so glad to have "bumped" into you at the conference
last Saturday. Happy to get an opportunity to express my appreciation
in person for the class "Personality Keys In Writing,"
you taught last spring.
forward to putting down in writing a personal evaluation and
some of the experiences I have encountered since taking your
workshop, I am equally excited to know you want me to share
I recap some of what I shared with you at the OCW conference,
I must relay the fact that I have been attending these one-day
conferences since 1986, as well as attending a summer conference,
and feel qualified to say that, to date, yours has been one
of the most encouraging writers' classes I have taken.
fairly new to this craft, and frankly one I have never thought
I would enter into, learning this profession has been comparable
to being dropped into a foreign and scary world. One that
I would of certainly removed myself long ago, if it weren't
for God's grace and the assurance, lacing the road with encouragment
when I think I might of taken a wrong turn. Your class was
one of them.
I should of had a clue from the start. I was reminded of such,
when I went looking for the literature you handed out, when
I also came across the papers from your morning presentation.
Re-reading some of what you wrote as well as some of my many
notes and comments that filled the margins, I remember gleaning
inspiration with your quotes like, "Write your plans
in pencil and give God the eraser," and bonding with
the truth that "God teaches us through our writing."
I was buoyed with hope even before I walked into your classroom!
Uplifted by your evident passion for Jesus, our Lord.)
the class took me unawares. I hadn't detected from the short
course synopsis that you were basing your insights from a
Keirsey/Meyer's Temperments. A class I was required to take
at work more than a decade ago. ... Another bonus was [my
class] also included a placement "test," and book
"Please Understand Me." Taken
with learning about different personalities, I read that book
cover to cover after the class, and enjoyed learning about
myself and others. But, over time I forgot completely about
the advantages unitl your class brought it close to home.
start, even though your overview was general, what you presented
went beyond Keirsey or Meyers, mainly by putting those patterns
in the reach of our present reality of what it is like to
live the writer's life. Especially when you used the white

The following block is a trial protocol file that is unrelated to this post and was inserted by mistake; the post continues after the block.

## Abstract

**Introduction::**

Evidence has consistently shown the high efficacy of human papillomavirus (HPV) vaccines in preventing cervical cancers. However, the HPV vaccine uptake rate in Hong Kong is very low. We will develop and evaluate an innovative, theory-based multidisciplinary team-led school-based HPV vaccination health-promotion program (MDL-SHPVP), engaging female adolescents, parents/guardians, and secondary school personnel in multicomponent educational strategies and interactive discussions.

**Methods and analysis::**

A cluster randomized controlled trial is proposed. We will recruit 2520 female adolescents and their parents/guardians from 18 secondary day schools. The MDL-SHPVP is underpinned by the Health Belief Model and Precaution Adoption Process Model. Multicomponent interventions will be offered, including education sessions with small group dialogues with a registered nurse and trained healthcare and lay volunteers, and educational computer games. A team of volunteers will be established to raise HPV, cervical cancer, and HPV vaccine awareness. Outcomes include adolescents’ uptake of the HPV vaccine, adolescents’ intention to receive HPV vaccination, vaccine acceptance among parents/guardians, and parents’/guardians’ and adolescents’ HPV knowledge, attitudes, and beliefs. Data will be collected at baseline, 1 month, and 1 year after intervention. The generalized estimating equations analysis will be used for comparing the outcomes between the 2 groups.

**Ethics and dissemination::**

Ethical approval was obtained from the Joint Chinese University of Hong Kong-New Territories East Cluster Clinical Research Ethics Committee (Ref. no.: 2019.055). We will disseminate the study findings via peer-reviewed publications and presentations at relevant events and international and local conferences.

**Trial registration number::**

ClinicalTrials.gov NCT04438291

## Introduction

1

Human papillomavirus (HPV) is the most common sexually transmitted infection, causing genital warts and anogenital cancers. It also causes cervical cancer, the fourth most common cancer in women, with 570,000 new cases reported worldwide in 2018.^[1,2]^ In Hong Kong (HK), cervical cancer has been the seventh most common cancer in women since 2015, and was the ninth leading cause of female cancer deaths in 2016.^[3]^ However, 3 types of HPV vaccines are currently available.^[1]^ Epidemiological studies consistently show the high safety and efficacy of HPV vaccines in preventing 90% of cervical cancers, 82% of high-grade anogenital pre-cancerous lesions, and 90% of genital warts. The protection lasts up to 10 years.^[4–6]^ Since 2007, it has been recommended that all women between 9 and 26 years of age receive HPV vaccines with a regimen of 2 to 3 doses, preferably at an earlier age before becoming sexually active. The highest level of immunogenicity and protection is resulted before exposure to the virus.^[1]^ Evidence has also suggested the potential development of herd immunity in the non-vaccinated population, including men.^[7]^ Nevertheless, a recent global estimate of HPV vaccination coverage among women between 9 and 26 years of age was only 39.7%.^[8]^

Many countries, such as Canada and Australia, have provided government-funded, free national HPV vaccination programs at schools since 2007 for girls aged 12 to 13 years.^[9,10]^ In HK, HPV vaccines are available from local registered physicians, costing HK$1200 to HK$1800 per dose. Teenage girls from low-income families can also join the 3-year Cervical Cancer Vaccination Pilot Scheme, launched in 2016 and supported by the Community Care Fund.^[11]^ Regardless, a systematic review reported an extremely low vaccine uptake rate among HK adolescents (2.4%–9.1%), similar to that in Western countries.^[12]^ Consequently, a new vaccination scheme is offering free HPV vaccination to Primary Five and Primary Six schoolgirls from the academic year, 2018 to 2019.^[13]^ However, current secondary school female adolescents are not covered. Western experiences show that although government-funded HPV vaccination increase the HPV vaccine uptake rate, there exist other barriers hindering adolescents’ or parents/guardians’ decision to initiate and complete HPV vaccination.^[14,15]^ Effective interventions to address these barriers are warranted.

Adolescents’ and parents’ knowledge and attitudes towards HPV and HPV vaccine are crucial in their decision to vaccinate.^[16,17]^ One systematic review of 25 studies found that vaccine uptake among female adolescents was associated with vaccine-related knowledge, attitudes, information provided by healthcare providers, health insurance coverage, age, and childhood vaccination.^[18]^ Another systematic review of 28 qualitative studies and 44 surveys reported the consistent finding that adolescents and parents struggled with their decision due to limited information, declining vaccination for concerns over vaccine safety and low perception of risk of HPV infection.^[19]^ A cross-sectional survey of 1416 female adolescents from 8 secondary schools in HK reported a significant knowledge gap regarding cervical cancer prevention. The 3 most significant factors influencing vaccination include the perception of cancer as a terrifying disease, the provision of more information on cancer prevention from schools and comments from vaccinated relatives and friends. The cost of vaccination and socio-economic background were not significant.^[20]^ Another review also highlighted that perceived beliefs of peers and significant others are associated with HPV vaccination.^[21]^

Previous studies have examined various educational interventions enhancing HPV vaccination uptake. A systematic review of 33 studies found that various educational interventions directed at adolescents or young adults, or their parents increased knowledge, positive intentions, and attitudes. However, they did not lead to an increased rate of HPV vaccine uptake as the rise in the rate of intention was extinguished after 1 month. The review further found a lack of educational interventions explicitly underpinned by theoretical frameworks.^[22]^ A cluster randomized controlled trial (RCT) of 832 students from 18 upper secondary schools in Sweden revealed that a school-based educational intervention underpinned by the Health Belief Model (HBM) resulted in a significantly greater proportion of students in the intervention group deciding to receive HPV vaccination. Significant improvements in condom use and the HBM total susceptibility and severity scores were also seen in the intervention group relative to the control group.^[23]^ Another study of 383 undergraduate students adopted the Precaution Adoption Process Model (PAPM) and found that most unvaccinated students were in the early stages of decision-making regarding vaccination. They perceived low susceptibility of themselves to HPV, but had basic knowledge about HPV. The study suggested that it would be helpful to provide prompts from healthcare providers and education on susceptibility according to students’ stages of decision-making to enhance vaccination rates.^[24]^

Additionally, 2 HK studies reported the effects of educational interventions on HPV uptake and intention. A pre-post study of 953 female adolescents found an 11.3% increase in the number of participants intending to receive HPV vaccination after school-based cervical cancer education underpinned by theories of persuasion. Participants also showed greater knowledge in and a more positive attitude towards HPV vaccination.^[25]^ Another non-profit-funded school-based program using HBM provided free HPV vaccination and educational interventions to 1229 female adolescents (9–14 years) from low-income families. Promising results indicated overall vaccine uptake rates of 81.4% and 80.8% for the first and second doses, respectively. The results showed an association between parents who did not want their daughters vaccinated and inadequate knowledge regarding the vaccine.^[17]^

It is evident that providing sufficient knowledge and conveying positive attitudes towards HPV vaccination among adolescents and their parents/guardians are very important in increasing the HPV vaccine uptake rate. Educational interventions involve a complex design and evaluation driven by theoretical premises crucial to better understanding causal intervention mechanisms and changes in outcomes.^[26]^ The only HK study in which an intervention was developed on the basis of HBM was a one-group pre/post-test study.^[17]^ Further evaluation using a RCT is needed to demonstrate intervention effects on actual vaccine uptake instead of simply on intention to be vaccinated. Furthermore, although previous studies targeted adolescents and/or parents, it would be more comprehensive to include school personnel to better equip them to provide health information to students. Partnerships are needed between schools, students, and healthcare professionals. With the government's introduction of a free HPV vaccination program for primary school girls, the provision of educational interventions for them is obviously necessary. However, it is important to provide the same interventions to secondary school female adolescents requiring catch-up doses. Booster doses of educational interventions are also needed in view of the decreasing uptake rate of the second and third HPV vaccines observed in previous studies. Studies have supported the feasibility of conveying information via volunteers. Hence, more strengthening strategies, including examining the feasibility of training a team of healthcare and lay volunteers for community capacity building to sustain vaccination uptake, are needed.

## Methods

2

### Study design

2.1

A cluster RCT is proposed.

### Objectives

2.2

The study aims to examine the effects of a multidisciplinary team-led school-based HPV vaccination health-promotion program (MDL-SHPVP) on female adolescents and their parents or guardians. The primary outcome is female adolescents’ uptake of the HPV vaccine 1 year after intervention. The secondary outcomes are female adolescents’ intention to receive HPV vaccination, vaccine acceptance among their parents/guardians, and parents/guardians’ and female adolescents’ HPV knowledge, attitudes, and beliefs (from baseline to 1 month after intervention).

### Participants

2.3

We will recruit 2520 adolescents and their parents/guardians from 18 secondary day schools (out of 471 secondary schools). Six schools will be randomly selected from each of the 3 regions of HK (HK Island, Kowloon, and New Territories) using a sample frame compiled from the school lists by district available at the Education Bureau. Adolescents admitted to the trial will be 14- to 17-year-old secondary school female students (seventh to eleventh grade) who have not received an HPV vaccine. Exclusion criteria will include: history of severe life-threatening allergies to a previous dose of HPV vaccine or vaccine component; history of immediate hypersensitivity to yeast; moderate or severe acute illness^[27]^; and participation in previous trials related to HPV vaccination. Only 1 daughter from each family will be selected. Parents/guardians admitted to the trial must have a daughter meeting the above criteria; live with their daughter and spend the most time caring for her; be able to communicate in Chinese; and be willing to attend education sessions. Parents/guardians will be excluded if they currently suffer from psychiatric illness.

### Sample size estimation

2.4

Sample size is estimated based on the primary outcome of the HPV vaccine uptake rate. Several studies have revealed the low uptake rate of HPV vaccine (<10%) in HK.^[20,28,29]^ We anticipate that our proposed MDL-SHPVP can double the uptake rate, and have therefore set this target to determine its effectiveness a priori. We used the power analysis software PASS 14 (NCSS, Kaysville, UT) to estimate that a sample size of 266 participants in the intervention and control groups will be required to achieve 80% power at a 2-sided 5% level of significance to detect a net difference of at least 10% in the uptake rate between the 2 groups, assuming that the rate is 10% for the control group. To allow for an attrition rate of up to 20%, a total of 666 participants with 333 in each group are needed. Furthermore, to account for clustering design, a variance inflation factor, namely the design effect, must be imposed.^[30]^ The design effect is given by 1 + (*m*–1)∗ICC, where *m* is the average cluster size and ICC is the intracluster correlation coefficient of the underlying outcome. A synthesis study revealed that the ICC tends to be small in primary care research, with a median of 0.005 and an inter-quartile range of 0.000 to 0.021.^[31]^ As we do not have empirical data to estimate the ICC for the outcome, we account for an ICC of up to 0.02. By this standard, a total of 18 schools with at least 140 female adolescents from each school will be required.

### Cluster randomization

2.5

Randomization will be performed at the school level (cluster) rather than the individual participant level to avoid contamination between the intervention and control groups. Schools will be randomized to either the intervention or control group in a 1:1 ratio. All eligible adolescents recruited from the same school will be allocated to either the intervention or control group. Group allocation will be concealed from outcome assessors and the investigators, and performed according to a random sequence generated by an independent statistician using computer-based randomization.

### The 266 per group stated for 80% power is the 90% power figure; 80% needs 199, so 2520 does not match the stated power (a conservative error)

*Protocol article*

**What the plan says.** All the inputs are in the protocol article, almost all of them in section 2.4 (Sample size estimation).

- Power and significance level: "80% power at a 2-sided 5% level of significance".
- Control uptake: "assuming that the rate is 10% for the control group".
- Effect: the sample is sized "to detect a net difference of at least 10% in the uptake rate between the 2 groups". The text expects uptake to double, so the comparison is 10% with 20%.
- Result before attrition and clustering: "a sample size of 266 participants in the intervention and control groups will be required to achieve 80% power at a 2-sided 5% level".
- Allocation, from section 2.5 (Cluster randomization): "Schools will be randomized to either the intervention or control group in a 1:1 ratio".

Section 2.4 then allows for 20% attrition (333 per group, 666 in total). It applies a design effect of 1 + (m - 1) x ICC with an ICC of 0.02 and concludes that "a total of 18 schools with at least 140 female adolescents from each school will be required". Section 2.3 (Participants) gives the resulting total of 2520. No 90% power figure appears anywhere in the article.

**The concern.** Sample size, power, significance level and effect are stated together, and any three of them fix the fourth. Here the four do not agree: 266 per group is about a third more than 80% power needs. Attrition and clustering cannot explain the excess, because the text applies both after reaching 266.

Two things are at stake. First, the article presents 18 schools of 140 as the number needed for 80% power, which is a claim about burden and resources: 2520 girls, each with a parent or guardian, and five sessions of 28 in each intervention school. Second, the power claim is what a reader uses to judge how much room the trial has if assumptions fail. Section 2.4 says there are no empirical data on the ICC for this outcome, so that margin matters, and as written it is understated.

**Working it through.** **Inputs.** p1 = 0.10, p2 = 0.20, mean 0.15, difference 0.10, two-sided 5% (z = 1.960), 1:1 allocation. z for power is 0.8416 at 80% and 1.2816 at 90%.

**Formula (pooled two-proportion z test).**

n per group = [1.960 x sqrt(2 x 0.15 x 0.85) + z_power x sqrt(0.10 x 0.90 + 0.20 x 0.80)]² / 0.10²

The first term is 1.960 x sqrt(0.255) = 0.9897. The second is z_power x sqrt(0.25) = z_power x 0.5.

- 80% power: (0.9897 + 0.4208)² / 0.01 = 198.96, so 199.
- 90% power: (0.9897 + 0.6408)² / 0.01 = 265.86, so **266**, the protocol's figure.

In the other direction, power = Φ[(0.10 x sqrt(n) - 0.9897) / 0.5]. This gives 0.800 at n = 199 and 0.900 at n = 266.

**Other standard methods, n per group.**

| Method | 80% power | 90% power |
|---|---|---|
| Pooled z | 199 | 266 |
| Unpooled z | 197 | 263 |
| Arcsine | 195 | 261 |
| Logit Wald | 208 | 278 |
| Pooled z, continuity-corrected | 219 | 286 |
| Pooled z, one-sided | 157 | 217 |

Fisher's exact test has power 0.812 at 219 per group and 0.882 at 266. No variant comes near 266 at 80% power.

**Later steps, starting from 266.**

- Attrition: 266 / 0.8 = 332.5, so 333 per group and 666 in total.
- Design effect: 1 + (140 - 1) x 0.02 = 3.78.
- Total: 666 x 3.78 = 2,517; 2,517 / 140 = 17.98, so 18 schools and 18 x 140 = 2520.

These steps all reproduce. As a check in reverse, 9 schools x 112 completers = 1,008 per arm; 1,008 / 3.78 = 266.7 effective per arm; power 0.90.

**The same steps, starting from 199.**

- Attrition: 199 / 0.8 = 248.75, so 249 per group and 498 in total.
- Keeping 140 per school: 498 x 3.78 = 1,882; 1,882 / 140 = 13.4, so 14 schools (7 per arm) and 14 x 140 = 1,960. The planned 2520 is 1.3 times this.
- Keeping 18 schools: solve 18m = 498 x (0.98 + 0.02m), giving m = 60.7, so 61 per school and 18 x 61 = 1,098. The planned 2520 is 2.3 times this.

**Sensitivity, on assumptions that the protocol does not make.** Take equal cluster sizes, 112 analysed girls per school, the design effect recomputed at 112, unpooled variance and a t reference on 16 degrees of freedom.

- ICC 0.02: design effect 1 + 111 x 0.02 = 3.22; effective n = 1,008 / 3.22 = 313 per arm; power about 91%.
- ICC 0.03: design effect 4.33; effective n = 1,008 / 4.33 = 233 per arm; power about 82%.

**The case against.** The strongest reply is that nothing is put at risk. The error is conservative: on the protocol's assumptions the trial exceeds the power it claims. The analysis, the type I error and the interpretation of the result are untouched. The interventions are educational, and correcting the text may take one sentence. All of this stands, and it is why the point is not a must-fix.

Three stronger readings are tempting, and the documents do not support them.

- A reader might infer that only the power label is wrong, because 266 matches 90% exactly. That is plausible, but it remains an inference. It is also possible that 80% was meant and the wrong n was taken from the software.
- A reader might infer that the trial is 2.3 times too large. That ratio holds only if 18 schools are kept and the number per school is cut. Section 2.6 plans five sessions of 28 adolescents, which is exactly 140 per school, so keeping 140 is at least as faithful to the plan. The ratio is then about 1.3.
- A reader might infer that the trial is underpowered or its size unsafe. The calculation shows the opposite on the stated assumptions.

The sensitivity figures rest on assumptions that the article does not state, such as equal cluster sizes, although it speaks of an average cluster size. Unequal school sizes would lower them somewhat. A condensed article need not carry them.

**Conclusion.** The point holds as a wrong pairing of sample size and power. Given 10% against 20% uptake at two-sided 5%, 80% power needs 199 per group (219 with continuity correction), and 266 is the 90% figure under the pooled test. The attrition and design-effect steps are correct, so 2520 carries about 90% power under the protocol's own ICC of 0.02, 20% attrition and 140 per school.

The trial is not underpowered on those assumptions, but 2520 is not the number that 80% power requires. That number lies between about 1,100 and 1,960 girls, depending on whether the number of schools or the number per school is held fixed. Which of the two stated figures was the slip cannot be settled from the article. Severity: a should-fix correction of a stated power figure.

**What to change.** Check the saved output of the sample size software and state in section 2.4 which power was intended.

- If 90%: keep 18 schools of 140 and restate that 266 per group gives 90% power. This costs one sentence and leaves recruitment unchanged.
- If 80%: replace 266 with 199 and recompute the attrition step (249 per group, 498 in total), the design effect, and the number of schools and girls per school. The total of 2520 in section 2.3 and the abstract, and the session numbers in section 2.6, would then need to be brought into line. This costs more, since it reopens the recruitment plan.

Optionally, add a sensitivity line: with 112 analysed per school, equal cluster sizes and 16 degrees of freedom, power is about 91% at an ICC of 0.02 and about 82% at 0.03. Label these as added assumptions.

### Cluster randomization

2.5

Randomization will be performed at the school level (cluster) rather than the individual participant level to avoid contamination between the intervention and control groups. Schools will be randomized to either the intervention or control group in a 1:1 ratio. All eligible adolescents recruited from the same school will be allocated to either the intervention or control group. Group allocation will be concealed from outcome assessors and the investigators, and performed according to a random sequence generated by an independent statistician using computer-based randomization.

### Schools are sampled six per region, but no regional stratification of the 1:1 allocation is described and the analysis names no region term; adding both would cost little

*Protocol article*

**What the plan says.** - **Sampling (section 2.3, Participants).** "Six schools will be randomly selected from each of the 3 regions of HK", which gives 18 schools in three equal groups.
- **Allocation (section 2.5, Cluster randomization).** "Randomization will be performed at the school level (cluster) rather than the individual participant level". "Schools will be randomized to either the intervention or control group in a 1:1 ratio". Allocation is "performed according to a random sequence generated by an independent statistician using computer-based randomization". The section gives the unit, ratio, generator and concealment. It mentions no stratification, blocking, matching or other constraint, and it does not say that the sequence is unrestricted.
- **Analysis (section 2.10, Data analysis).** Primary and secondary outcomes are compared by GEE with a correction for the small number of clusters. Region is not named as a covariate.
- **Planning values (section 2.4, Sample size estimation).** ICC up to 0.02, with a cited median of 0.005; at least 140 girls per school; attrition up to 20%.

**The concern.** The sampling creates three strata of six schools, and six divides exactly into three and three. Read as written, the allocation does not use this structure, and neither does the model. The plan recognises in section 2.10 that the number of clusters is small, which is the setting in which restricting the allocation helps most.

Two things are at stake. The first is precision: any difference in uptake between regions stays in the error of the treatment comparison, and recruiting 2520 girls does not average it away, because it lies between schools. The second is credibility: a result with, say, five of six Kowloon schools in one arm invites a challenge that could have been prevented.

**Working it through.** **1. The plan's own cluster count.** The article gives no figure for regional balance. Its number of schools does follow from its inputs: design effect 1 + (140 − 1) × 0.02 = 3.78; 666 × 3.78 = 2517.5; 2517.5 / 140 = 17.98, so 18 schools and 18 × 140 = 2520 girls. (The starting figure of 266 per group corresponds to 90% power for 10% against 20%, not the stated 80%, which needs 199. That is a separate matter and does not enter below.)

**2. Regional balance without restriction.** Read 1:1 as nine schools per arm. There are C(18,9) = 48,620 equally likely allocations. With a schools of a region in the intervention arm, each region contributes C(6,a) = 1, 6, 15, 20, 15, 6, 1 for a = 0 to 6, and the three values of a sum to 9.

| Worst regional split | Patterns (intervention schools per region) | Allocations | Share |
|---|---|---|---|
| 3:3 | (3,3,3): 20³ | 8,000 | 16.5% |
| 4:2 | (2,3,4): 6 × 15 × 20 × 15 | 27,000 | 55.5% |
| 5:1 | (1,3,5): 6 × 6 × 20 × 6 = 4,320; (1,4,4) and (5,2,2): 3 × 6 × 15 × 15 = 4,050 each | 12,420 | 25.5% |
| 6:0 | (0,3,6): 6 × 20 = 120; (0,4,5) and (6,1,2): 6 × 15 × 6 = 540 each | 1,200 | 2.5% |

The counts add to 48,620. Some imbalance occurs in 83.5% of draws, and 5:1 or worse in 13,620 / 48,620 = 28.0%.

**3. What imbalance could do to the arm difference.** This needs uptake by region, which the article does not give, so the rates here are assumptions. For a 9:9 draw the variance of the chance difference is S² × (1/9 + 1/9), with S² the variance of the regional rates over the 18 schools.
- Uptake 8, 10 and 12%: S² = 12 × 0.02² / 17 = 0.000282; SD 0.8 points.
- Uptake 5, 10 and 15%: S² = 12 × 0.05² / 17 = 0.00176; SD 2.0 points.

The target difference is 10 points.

board and divided into segments aspects, what each individual
personality would process: rejection, or success, or research,
or due dates, or critiquing, and even conferences, and the
benefits were immediate.
the advantage of viewing others from the back row, I don't
know if you noticed, but you had everyone's participation--even
the quiet ones. I believe it was because you were able to
personally identify with and related to each person in the
room by what you were stating. Even after the class was dismissed
people lingered to talk about what they learned. In fact,
the person next to me announced his discovery by exclaiming,
"No wonder my wife does that!"
didn't stop there. For the rest of the day, I heard snipets
of conversations of the class they "missed", to
little quizzes of those who took it to those who didn't, and
plenty of positive feedback from those who took the workshop
Giving even me more to wonder upon the truth of both commonality
and differences of all God creatures, great and small.
to share this new found information, I then made copies of
your class hand-outs, plus excerpts of the morning sessions,
and shared with my then critique group. Along with a short,
verbal summary, helping them with quick assessments of suspected
identities, they soon saw the benefits to such information
for not only their writing life, but an aid to bring life
to their fictional characters as well.
currently far from being establishing, I find rest knowing
I am exactly where I need to be, and am hopeful that in writing
this evaluation, I can recycle some of that encouragment back
to you. I have no doubt it would be benefical to others if
it were offered, or even the longer version, again. [I] was